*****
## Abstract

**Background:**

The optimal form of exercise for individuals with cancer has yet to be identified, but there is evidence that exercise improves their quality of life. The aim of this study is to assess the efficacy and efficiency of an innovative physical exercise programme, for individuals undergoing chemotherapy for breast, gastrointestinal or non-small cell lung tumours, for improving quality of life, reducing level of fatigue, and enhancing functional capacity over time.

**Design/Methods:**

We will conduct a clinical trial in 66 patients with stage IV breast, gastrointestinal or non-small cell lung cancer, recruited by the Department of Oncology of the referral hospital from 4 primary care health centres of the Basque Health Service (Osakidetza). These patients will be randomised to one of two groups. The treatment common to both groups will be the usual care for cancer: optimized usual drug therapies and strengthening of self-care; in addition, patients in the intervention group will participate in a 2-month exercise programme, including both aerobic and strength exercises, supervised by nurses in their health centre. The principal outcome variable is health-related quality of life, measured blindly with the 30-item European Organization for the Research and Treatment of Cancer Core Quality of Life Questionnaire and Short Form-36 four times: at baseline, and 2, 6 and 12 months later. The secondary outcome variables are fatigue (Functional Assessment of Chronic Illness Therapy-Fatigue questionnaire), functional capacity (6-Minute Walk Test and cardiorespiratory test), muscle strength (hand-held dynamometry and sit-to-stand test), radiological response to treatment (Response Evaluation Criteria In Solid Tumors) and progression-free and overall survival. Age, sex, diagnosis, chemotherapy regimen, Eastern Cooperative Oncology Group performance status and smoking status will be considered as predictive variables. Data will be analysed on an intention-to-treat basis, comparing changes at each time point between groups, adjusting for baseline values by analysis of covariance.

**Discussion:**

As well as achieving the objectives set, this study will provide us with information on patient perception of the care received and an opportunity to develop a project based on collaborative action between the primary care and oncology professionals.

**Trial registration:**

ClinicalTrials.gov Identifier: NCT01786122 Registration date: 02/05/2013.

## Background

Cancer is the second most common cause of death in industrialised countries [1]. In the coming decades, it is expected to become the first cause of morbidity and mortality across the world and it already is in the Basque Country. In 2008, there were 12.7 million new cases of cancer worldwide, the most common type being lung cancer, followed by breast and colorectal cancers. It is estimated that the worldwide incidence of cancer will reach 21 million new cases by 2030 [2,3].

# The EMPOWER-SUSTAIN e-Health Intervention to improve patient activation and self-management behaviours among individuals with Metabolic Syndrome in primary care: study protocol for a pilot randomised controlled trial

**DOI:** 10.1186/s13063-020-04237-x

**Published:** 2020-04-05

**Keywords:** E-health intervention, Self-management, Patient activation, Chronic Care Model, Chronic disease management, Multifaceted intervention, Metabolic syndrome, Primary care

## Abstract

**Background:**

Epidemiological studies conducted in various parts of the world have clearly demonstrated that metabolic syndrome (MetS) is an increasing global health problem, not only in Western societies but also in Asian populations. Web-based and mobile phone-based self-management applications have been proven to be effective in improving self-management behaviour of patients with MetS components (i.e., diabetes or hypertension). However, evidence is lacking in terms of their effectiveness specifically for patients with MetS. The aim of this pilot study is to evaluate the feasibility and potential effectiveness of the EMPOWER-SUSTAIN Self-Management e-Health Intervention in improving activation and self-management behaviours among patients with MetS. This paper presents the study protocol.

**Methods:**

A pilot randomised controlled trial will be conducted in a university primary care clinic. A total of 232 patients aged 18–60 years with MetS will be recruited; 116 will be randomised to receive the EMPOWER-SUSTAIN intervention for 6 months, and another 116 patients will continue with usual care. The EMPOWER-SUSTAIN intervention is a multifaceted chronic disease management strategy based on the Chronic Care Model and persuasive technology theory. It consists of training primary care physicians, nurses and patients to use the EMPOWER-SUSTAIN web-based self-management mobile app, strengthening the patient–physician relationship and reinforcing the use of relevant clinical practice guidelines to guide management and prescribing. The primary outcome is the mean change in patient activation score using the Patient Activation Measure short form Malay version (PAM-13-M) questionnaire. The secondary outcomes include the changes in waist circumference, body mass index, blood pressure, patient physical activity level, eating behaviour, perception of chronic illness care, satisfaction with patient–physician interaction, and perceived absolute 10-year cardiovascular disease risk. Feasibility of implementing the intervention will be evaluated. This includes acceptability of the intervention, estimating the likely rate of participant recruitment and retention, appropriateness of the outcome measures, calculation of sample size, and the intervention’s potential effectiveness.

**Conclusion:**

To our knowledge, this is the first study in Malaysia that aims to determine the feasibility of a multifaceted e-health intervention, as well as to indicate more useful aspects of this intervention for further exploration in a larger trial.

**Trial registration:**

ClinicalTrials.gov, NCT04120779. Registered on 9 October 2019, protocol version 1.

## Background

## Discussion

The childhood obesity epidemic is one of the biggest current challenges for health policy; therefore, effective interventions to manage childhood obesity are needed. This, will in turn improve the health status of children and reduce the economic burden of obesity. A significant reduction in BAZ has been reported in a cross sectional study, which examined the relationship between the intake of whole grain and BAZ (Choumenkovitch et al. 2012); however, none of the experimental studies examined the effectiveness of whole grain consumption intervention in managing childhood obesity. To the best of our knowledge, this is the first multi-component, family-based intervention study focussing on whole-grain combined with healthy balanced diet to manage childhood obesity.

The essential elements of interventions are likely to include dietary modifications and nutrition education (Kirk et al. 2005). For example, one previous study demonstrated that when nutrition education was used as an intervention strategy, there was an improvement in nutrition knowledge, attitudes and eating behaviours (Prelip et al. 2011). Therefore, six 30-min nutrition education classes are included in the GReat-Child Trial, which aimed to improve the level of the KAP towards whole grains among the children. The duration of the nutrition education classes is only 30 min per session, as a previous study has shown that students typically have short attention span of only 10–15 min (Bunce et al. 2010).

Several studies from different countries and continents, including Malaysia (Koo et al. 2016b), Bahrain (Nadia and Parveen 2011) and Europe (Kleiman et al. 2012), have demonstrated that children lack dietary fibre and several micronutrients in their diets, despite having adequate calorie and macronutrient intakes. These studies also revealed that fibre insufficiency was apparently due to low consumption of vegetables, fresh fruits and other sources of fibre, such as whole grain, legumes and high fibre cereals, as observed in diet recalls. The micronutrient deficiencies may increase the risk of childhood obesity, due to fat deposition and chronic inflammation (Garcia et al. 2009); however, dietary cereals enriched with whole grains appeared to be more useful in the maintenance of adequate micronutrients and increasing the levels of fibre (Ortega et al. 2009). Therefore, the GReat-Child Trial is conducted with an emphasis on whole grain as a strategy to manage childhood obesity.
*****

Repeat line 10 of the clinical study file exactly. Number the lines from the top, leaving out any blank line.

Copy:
## Background